**If the article is from an academic database (Ebsco, JSTOR etc.) and has a DOI then include it.  If it does not have a DOI then end the reference after the page numbers, don't include any database info.

Webpage from a website:

Author's Last Name, First Initial. (date of publication). Webpage title.  Website Title. URL

Hedges, C. (2019, December 15).  Hope lies in the streets. Truthdig.

Some notes:  

**When citing a webpage, use as specific a date as possible.  This might just be the year, might be the year and month, or possibly the exact date.

**If the citation goes onto more than one line, all subsequent lines need a hanging indent.

Purdue Online Writing Lab (OWL)-Using APA Format

NCC Library APA Handout

Access the NCC Library's APA handout here:

MLA Citation

Welcome to MLA Style

MLA style was created by the Modern Language Association as a set of publication rules, including research papers, in the humanities and liberal arts.

There are two distinct parts to MLA style:

  • In-text citations: The author adds a brief citation within the actual body of the paper.
  • Works Cited page: The more comprehensive citation list at the end of the paper, where complete sourcing information is given to the corresponding in-text citation.

You are required to cite sources that you have quoted, paraphrased, or taken information or ideas from both with in-text citations, and with an entry on the Works Cited page.

MLA Citation Examples

MLA Style utilizes the Author-page format for in-text citations, for example:

Example Author-page format for print sources:

Research has shown that credit card usage has trended upwards during the spring and summer months among American males (Smith 101).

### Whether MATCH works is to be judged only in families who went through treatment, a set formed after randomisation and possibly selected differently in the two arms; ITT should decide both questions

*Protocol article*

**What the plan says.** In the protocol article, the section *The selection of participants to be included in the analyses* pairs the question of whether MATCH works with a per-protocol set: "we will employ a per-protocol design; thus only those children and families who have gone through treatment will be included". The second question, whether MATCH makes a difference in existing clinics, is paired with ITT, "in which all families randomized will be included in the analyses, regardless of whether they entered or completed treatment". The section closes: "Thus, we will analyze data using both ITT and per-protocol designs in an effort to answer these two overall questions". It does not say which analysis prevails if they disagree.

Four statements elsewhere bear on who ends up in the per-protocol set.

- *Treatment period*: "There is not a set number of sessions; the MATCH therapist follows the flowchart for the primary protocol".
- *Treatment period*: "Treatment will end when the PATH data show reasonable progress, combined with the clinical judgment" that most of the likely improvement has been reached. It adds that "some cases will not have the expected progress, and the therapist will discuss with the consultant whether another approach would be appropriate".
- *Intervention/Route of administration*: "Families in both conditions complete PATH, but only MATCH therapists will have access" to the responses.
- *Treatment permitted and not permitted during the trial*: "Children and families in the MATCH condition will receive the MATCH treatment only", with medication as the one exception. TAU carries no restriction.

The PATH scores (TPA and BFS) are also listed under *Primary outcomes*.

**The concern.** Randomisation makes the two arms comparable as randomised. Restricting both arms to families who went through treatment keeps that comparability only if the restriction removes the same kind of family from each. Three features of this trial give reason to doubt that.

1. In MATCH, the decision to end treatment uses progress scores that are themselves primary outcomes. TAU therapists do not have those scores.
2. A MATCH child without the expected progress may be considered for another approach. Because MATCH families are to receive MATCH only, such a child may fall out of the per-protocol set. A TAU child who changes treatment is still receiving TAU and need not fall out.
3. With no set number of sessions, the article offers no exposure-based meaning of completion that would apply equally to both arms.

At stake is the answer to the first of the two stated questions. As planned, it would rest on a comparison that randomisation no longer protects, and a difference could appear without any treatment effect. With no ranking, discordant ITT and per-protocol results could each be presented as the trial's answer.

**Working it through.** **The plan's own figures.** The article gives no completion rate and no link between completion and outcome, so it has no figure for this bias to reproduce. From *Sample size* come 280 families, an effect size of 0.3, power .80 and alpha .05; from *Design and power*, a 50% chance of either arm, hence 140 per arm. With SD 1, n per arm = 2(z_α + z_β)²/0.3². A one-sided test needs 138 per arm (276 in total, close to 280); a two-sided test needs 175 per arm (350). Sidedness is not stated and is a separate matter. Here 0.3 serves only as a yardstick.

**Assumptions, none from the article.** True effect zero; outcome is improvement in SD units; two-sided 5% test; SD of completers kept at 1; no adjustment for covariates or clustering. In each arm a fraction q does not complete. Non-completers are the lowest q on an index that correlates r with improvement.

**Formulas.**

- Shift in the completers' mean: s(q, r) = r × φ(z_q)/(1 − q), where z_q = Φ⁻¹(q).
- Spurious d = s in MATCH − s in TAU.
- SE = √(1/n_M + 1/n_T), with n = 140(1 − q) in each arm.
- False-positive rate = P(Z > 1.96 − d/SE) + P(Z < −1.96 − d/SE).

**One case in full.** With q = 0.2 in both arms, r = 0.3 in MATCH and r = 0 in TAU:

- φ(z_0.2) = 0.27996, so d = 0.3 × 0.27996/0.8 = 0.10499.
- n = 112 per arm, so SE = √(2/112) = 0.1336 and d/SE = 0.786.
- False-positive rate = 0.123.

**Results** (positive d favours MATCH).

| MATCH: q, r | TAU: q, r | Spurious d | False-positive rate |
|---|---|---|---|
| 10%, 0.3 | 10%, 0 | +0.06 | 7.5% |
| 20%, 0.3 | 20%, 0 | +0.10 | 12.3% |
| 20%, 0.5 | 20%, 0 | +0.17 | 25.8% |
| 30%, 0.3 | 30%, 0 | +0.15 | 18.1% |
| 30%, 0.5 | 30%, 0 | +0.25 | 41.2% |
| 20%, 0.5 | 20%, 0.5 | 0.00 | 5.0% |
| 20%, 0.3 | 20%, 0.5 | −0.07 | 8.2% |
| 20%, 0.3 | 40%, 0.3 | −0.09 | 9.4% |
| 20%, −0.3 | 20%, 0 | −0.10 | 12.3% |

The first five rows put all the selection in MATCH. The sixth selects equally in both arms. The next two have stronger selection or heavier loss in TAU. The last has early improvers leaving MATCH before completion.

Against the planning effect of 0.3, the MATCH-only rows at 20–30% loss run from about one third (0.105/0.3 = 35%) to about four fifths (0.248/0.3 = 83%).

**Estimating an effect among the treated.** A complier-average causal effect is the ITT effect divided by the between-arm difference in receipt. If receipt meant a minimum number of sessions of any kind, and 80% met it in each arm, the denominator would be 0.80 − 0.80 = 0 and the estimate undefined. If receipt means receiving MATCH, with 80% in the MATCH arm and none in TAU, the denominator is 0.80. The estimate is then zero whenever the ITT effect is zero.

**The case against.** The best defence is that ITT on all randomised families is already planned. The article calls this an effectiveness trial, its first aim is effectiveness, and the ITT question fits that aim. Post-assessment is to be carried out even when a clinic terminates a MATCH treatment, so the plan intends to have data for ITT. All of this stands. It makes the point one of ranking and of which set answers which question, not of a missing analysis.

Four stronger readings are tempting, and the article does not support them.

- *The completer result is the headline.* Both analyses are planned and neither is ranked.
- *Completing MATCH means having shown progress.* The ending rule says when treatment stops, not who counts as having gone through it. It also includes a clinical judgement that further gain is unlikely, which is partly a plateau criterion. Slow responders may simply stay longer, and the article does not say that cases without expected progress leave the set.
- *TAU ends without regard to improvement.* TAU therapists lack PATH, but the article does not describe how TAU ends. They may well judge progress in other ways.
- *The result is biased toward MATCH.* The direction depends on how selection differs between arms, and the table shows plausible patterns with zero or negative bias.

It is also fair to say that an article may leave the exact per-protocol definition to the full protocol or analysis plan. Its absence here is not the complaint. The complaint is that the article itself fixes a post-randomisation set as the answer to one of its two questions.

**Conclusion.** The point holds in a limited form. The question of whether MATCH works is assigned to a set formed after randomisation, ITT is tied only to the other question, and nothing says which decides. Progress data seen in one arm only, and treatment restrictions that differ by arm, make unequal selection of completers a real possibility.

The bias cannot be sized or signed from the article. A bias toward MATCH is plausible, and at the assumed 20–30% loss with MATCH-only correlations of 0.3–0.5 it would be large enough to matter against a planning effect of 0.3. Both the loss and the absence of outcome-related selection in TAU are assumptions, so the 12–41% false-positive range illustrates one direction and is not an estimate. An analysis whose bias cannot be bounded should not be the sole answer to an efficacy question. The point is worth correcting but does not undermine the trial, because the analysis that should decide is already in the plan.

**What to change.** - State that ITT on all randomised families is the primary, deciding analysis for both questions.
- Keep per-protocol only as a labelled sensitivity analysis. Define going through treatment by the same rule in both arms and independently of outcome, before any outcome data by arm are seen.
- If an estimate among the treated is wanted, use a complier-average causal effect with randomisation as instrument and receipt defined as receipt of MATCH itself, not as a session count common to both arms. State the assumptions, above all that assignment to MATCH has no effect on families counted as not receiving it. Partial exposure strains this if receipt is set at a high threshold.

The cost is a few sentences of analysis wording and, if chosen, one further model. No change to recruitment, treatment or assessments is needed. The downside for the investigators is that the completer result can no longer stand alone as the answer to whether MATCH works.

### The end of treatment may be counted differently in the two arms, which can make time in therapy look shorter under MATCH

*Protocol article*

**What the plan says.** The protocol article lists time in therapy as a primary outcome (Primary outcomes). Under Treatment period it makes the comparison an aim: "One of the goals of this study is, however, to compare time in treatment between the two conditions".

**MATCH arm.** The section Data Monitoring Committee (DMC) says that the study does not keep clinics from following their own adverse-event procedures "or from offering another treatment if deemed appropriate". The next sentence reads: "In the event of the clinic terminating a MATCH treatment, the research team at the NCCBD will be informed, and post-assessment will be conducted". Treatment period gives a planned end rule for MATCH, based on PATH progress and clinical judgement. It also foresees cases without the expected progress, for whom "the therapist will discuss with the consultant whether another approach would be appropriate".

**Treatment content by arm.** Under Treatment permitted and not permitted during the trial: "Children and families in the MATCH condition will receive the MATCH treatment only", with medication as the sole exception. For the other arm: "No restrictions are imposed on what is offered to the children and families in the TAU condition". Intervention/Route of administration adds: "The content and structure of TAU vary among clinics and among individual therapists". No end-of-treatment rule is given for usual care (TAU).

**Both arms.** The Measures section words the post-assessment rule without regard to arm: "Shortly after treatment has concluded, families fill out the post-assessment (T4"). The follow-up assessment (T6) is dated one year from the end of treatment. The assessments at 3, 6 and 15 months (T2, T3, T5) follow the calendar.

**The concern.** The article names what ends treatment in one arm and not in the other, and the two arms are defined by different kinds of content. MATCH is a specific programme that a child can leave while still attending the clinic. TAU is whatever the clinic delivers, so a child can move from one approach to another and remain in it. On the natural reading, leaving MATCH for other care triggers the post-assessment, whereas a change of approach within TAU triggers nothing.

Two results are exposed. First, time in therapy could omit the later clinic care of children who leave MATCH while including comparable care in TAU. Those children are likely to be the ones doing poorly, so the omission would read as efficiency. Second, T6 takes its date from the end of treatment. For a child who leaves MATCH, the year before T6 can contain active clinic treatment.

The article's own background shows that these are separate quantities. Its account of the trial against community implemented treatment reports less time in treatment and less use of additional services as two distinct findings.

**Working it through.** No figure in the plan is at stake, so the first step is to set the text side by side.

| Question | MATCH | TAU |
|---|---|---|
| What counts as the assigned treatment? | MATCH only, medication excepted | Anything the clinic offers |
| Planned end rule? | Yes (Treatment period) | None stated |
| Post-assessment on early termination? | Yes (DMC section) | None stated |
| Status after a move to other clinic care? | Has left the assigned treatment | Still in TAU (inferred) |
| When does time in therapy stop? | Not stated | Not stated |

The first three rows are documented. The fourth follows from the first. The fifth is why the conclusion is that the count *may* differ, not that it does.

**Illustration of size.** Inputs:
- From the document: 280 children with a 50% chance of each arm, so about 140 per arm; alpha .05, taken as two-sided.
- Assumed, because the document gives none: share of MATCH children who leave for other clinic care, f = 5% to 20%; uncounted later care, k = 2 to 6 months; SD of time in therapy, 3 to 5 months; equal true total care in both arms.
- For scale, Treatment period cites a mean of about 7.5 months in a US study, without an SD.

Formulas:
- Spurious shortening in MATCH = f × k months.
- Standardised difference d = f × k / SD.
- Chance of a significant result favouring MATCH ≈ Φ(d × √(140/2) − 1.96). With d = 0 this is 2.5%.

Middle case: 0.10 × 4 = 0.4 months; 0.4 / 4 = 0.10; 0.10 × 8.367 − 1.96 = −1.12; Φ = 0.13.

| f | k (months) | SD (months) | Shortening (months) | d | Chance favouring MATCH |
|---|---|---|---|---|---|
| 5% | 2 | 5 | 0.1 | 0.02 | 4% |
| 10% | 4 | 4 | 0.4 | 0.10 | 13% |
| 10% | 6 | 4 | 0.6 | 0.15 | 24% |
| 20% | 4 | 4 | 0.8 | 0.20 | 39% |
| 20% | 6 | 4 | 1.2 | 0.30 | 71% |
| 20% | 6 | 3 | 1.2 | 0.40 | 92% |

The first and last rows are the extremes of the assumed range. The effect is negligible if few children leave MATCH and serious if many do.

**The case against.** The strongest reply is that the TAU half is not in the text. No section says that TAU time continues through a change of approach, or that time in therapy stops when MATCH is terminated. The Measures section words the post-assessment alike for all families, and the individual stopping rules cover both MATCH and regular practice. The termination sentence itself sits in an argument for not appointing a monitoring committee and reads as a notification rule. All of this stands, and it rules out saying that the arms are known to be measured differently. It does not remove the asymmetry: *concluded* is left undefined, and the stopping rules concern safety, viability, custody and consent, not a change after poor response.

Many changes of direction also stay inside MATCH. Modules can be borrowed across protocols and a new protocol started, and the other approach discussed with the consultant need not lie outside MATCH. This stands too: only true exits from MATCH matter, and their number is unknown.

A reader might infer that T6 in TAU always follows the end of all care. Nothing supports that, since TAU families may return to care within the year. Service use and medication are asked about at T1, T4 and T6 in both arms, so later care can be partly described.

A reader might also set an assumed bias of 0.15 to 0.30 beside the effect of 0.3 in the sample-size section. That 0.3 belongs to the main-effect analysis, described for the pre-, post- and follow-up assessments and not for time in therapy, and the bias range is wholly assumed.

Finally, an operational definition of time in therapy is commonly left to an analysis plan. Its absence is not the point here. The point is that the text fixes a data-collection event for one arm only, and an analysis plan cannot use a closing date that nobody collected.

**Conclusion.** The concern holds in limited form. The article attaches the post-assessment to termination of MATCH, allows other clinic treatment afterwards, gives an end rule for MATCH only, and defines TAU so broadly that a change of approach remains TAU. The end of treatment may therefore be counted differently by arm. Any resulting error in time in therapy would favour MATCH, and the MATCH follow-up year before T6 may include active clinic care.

Smith conducted research that showed higher trends of credit card usage among American males during the spring and summer months (101).

Example in-text citation for electronic sources:

Follow the same format for citing electronic sources in-text, use the author if known:

The Las Vegas mass shooter was a chess prodigy in high school. (Palast)

If no author is known, use the title/partial URL of the website for the citation. Do not put the full URL of the website in the text:

The Las Vegas mass shooter was a chess prodigy in high school (

**Listed above are a few basic examples of common in-text MLA Citations, below are links to some MLA citation guides that will provide further assistance:

Purdue Online Writing Lab (OWL)-Using MLA format







Below are a few examples of entries for a Works Cited page in MLA style:

Example book (one author):

Author Last Name, Author First Name. Title of Book.  Publisher, Publication Date.

McCarthy, Cormac.  Blood Meridian: Or the Evening Redness in the West.  Vintage, 1992.

Example article from a print journal:

 Last Name, First Name. "Title of Article". Title of Journal, Volume, Issue, Year, Pages.

Jones, Pat.  "Political Scandals".  Journal of American Politics, vol. 15, no. 1, 2019, pp. 75-95.

Example article from an online database:

Boyle, Michael J. “The War on Terror.” International Affairs, vol. 84, no. 2, 2008, pp. 191–209. JSTOR,

**Formatting note: if your citation has more than one line, all subsequent lines need a hanging indent**.

For additional assistance and examples on an MLA Works Cited page,the library recommends:

Purdue University Online Writing Lab (OWL)-Using MLA Format

NCC Library MLA Handout

Access the NCC Library's MLA Handout here: